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Holy Week musings on the coronavirus: where is God?

GERRY O’HANLON SJ ::  How much longer will you forget me, Yahweh? For ever? How much longer will you hide your face from me? (Psalm 13)

At the dawn of Western literature, in the Iliad, Homer tells the story of King Agamemnon who angered the gods through his arrogance. Apollo responded by causing a plague to erupt among the Greek army besieging Troy.

In our more secular age we do not need to have recourse to mythical stories about the gods to explain an outbreak of the novel coronavirus named Covid-19. We understand that disease, epidemics and occasionally pandemics are not exceptional in human history, that bacteria and viruses predate humans, that in the evolutionary tussle which characterises our world these things happen.
Nonetheless, especially in the case of a once in a century outbreak like the current one, we are shocked. Apart from the enormous disruption at the macro level to industry, commerce, trade, transport and so on, with knock-on consequences for global and national economies and employment, there are the personal effects.

There is the reality of illness, death and bereavement for some, the surreal funerals. There is the courageous service of front-line staff, be they in hospitals, at check-outs in food stores, or on the streets collecting and emptying our bins.

There is the reality of confinement for many, the not being able to ‘come and go’, to meet and greet some loved ones (and to learn to cope with the ever-presence of other loved ones!), the inability to plan, the uncertainty, the boredom, the mounting anxiety of many, the panic, the terror. The eerie silence of empty streets, albeit the clear sounds of birdsong. The sense of life suspended. We all now have an experience of what Pope Francis likes to call ‘the peripheries’ – what life is habitually like for so many migrants and asylum seekers, residents of direct provision, the homeless, prisoners.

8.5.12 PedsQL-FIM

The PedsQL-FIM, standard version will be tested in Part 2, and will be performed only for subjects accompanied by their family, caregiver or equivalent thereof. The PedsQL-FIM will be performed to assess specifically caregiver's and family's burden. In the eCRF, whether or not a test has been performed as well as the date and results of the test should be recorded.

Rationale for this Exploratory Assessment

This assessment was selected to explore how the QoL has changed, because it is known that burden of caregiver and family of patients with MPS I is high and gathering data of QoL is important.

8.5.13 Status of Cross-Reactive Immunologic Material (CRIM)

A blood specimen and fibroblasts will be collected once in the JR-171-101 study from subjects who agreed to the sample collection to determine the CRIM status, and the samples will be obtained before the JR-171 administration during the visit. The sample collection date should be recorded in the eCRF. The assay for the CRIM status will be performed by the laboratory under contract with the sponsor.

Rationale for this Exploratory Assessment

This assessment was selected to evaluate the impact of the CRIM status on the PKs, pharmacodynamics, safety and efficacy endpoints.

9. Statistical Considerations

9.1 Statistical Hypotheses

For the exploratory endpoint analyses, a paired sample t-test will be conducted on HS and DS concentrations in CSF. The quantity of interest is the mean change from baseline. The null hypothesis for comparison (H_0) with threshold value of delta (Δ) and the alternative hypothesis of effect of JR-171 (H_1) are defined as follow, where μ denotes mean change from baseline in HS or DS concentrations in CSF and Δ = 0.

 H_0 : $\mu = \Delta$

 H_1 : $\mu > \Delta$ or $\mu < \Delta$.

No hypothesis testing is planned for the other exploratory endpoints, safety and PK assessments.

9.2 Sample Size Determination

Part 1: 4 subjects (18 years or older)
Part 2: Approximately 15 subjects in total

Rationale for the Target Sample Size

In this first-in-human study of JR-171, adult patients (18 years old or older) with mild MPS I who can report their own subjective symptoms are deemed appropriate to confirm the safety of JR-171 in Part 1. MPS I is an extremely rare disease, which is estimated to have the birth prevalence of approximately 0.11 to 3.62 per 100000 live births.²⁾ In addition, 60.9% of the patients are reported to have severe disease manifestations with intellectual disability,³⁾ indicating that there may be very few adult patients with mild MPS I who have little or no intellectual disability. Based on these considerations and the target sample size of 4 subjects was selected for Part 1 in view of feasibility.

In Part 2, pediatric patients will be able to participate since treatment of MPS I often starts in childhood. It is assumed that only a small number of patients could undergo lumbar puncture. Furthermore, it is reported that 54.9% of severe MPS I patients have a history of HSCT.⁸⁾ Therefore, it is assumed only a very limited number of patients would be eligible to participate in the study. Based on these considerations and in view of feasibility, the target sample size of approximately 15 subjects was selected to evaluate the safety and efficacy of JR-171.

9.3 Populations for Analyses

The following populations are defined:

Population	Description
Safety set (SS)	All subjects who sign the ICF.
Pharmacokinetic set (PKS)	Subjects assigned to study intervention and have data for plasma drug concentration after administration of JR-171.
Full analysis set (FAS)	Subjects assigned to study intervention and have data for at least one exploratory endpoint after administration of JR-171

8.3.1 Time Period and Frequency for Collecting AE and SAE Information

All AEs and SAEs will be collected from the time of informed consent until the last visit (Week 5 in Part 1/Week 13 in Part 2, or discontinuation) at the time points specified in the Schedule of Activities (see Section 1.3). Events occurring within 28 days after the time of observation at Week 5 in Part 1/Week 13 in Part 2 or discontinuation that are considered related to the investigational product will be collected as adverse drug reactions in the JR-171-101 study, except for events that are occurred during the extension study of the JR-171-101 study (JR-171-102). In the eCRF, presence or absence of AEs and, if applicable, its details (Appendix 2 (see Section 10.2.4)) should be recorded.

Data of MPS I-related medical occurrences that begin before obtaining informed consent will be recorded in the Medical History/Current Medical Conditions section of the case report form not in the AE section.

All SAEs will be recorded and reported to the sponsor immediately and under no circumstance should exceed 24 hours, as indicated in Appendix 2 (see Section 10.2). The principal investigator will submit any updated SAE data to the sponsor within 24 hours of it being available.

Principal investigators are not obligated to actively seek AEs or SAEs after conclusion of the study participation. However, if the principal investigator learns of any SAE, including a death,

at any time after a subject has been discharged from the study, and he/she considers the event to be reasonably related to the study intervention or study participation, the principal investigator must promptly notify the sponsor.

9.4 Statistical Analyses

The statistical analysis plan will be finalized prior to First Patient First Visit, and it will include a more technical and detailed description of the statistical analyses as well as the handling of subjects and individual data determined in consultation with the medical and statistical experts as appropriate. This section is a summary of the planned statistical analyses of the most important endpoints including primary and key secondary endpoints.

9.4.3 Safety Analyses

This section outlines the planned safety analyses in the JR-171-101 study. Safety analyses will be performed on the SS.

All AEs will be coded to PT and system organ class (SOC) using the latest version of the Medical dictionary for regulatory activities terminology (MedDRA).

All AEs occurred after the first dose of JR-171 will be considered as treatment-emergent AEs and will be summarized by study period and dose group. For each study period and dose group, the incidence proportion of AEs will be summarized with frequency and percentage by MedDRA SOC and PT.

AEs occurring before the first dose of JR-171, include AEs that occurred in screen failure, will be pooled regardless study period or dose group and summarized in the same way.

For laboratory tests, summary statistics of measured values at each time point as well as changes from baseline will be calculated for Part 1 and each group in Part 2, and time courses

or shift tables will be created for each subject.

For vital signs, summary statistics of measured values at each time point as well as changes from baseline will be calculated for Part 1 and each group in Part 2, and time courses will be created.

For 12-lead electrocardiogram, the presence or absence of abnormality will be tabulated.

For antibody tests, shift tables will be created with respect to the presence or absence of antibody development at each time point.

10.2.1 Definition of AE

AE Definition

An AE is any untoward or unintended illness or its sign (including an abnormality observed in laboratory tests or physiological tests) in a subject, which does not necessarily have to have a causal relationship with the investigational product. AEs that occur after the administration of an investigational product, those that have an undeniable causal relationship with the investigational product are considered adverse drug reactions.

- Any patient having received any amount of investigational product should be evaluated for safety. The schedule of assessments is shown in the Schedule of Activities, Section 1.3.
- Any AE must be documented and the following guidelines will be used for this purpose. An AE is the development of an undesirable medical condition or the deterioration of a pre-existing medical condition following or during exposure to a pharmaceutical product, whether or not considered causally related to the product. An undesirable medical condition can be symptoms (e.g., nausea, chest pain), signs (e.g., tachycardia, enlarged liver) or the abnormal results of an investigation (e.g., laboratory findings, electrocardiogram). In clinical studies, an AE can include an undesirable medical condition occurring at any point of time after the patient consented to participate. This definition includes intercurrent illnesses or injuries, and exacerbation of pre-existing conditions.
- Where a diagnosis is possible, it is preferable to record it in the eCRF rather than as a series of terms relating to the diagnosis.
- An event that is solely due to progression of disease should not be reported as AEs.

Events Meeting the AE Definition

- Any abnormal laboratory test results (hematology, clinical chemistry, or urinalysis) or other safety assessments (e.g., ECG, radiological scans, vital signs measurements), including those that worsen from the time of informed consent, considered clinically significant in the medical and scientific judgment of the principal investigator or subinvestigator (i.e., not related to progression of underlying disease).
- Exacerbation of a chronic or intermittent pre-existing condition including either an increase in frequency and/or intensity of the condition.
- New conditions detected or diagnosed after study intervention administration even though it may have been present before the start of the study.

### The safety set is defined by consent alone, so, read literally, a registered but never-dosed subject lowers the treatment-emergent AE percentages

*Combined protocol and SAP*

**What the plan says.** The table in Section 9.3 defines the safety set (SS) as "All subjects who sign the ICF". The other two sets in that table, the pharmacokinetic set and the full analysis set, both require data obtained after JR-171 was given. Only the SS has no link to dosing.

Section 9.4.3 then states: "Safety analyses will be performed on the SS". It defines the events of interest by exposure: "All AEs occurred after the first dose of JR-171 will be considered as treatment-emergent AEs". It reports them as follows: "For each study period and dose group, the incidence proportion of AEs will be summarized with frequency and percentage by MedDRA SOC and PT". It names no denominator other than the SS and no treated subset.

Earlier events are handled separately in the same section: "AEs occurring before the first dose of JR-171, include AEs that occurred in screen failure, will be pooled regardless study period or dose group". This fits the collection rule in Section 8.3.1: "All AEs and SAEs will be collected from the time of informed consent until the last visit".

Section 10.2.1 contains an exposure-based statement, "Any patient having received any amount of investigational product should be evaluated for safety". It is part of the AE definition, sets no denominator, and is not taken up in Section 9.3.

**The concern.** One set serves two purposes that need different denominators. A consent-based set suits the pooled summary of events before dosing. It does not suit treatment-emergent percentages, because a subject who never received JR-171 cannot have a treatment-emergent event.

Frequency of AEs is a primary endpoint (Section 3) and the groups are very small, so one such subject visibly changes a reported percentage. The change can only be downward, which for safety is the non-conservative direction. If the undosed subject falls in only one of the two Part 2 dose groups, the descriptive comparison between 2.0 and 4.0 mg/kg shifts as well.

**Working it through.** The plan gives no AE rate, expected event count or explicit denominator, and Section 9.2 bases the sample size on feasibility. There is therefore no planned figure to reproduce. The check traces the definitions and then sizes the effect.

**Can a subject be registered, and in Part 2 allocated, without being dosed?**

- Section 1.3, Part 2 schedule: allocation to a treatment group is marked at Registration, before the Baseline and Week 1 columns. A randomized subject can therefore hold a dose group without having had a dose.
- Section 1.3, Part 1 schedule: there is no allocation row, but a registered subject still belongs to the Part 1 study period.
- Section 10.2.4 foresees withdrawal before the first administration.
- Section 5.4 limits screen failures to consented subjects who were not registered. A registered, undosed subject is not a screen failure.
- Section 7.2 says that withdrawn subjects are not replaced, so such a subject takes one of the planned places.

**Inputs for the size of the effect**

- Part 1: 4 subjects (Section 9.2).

And nonetheless, even in our secular age, we look to find meaning in what is happening and learning for the future. In a number of recent thoughtful pieces Fintan O’Toole has noted how our prized autonomy – so characteristic of the individualism of modernity- is suddenly revealed as somewhat threadbare. Indeed Boris Johnson, of all people, has gone on record as repudiating the famous ‘there is no such thing as society’ aphorism of Margaret Thatcher. Terms like solidarity and the common good have gained new currency.

Many others have made similar observations – Paul Reid, head of the HSE, is reported to have compared the overnight development of a single-tier health system in response to our emergency in Ireland as ‘Slainte-care on speed’. Theologian Tina Beattie has pointed to the World Health Organisation estimation that about 7 million people die prematurely every year as a result of air pollution, while the reduction in this pollution has been a feature of the last few weeks due to the reduction of human activity. Indeed globally the improvement in environmental conditions and the prospects of meeting carbon emission targets have led many commentators to press for a more permanent change in ways of living and working, and have opened a renewed space for a hearing for the Laudato Si’ of Pope Francis.

O’Toole goes on to note that while it is human to seek for meaning, we must not expect from science any more than a pointing to the kind of natural breakdowns, damage and what seems like absurdity that are all part of an evolving universe, what Lonergan in another context referred to as our world of ‘emergent probability’. For a more heart-warming source of meaning he turns to fiction and to the thoughts of Viktor Frankl in his classic work Man’s search for Meaning, the reflections of a survivor of the Holocaust. At this point O’Toole begins to speak of love, much as the British artist David Hockney, in introducing pieces from Normandy in France celebrating Spring at a time of Coronavirus, stated that ‘only two things really matter – food and love’.

I am sure that Fintan O’Toole would be happy to concede that by turning to fiction he does not mean to suggest that what fiction has to offer is a lie, does not contain its own (and very important) kind of truth. But for those of us of Christian faith, based on Scriptural stories that are expressed in many different kinds of literary genres (including fiction and myth), for Jesuits and the Jesuit family for whom I write, we cannot stop there. For us the question arises with sharpness and with longing: where is God in all this?